Tuesday, May 31, 2011

First Dance Recital

Practicing....

With her class of cuties after their two dances (sixth from the left).

Unfortunately, the motion and lighting in the class were insufficient for great photos, but even the blurry ones are cute and capture her enthusiasm, joy, beauty, and the fun that she was clearly having. Her goal was to remember to pirouette to the right, as she got confused in class, and she did each just right. After four out of five, she'd look at me for confirmation that she'd done it right. So sweet and cute - awesome, fun kid!

It was a busy day, with K's drama performances earlier in the day. As soon as we were done with the dance recital, the three of us took off to Yosemite, setting up camp at midnight, amongst roaming bears (maybe?) in the pitch darkness of a moonless night. I could only do it because they were both so patient, silent, and helpful as we almost-soundlessly put up the tent and stashed the food and other smellies in the bear locker.

Meet Chick Number Three and Monkey Number Two

Last day of drama class; in addition to hearing fun songs sung in rounds, we saw performances of "The Little Red Hen" and "Five Little Monkeys." Good job, class and teachers!



Vale Magistra and Disculpi



Playing "Magistra Says" on the last day of Latin for this term. Fun class, lots learned!

Monday, May 30, 2011

Practicing Mandarin

We have no idea how to spell words in Mandarin, but G figured out how to write what in Mandarin is a greeting, so we practiced a few times, in preparation for Country Day: China, which is upcoming....

Happy Memorial Day


Marching with the Girl Scouts in our local Memorial Day parade. Honoring and appreciating those who lost their lives so that we could enjoy freedom!

Friday, May 27, 2011

Snakes and Lizards Exhibit

Love this picture; both girls got such a thrill out of watching an exhibit about water and life, which was designed, mini Bellagio-like, to a design of water spurts and music.
They also had fun with the lizards, matching the tongues/eating habits with the face.
This was totally fun - at an exhibit that allowed the viewer to zoom in on lizards in a display, we discovered that it could also be used to watch the people who were observing the display up close. The photo above has both girls at the controls, but the photo below shows G maneuvering (her head in the lower part of the photo) so that K seemingly becomes a grinning part of the exhibit.


We don't often have days with no specific classes, activities, or plans, so it was a joy to spend leisurely time together, playing and learning.

Sunday, May 22, 2011

Butterfly Catcher

Since she was very young, she's had an extraordinary ability to catch and release butterflies. Today was no exception, though seeing it is always amazing. Now she's teaching her sister to do the same, which is very cool to see.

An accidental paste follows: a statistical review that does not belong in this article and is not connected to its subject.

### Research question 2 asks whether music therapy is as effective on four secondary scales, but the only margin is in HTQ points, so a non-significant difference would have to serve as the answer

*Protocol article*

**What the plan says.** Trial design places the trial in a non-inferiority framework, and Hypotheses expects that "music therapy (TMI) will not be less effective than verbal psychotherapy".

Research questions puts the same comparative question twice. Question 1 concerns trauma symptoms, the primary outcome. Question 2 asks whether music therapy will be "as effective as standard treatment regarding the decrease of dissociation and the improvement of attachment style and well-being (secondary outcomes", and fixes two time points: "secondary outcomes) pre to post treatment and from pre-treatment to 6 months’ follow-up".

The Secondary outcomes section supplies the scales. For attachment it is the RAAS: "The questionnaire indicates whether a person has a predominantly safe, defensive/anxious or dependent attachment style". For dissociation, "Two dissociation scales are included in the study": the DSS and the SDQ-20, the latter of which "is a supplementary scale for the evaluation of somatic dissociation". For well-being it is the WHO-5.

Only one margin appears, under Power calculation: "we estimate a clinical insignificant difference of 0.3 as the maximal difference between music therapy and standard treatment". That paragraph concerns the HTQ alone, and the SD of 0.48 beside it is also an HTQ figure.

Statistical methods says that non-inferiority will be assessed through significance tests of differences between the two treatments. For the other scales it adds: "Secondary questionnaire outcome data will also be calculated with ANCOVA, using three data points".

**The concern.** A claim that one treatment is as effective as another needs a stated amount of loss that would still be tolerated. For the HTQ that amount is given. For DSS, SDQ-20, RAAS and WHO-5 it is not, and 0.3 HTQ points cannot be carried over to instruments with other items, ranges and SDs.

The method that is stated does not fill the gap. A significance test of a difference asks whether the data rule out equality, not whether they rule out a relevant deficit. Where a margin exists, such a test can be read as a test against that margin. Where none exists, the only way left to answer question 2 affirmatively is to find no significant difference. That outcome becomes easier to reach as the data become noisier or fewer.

A marvelous day with G's godmother Kathleen. We love you!!

Friday, May 20, 2011

Narnia and Judgment Day

We just finished the seventh book in the series. Oh my. I think someone told me that it was about the end of the world, Judgment Day, and the like, but I somehow I didn't quite REALIZE. (Our reading was well timed with the recent predictions of the end of the world, though, huh?) Oh, the images of going into battle knowing that you WILL die! The concept of judgment, then of the world's end! As portrayed in the book, it is so profoundly beautiful, disturbing, lovely, hopeful, sad, joyful.

Makes me want to read Plato. What am I missing?

I think that reading all seven books will end up as an annual family tradition - so many beautiful and loving images, so much relevant depth! Despite launching the reader into facing a reality (death) that I tend to prefer to not think about, the images conveyed are of beauty, purpose, care, and everlasting life in, with, and of love.

What else matters?

Oh, one great quote, from "Queen Lucy," "'In our world too a stable once had something inside it that was bigger than our whole world.' It was the first time she had spoken, and from the thrill in her voice Tirian now knew why... she had been too happy to speak.'"

Country Day May - Germany




K did her presentation on the Berlin airlift of 1948-49; specifically, on an American pilot who dropped candy to the children of West Berlin. Who wouldn't love that! Recording the presentations in photos was left to G, who seemed not to notice that the computer assistant's head was blocking that of the presenter in most photos. Oh well!

We also heard great presentations about German castles, the medieval composer (and Saint) Hildegard,zeppelins, German folk dance, "Mad" King Ludwig II and his castles, the Bismarck, a WWI Soldier's story, making German food (soup and pretzels, two different presentations) and German wedding traditions (interactive, fun!)